Exposed: Senator Confronts NIH Nominee Over Taxpayer Funding for Controversial ‘Gender-Affirming’ Procedures

Sen. Roger Marshall
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In a tense exchange that has sent shockwaves through political and social circles, Sen. Roger Marshall (R-KS) fiercely questioned President Joe Biden’s pick for the National Institute of Health (NIH) directorship, shining a spotlight on the contentious issue of taxpayer-funded “gender-affirming care.” This category of medical intervention, widely debated and discussed in platforms like Townhall, includes treatments such as puberty blockers, hormone therapies, and sex reassignment surgeries — all irreversible and, at times, experimental.

Marshall posed a provocative query, questioning the ethicality of allocating taxpayer money for what he termed “cosmetic” gender reassignment research, which involves the destruction of healthy tissues and organs. He voiced deep concern over off-label usage of FDA-approved products, resulting in irreversible, detrimental effects, stressing that such uses don’t address diseases or illnesses.

“Is it justifiable to allocate taxpayer dollars for research into these irreversible, alarming procedures and hormone applications that deviate from their approved uses?” Marshall demanded, emphasizing the irreversible nature of these procedures.

Responding, nominee Bertagnolli acknowledged their mutual concern for the LGBTQ community’s welfare, particularly the younger, more susceptible members. “If confirmed,” Bertagnolli pledged, “my leadership will ensure the NIH pursues research dedicated to optimizing health outcomes for these individuals, who deserve our utmost care and concern.”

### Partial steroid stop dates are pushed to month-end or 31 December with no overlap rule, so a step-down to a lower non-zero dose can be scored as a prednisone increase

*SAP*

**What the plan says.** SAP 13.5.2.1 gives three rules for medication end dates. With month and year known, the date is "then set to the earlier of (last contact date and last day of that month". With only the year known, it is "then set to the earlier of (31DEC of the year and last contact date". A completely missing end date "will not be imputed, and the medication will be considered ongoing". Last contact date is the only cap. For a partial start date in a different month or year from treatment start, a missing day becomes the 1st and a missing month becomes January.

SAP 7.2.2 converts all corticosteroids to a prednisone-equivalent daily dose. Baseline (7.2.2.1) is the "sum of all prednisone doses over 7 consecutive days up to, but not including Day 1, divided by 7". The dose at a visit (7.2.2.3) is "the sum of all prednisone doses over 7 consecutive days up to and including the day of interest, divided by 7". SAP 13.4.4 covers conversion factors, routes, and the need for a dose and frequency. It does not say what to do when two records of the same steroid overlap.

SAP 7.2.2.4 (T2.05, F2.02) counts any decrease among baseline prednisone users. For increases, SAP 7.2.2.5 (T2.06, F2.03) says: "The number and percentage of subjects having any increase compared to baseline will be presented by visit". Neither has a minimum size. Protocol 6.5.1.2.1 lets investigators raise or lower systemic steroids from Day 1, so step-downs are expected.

However, Marshall persisted, seeking clarity on Bertagnolli’s stance regarding funding research that could permanently alter the lives of young individuals undergoing such treatments. “Can you endorse research that potentially causes irreversible harm to these young boys and girls, barely in their teens? Will you finance such studies?”

Bertagnolli countered, asserting any human-subject research under NIH purview must adhere to stringent ethical standards, ensuring no harm and maximizing benefits for participants.

Adding fuel to this fiery debate is the heart-wrenching story of 19-year-old Chloe Cole, who publicly declared her intention to sue the entities and physicians responsible for her irreversible procedures received as a minor, including a double mastectomy at the tender age of 15, a decision she regretted just a year later.

Cole’s experience underscores the intense emotional and physical toll of such early-life decisions. “My adolescent years were a storm of agony, remorse, and, above all, unfairness,” she disclosed. “While I can’t reclaim what I’ve lost, I’m determined to fight so no other child suffers at the hands of these deceivers and abusers. I’m taking these perpetrators to court.”

This ongoing debate, spotlighted by Senator Marshall’s piercing questions, continues to ignite discussions on the national stage, questioning the morality, ethics, and financial implications of funding irreversible medical interventions in the transgender community.

Next News Network Team

Next News Network Team

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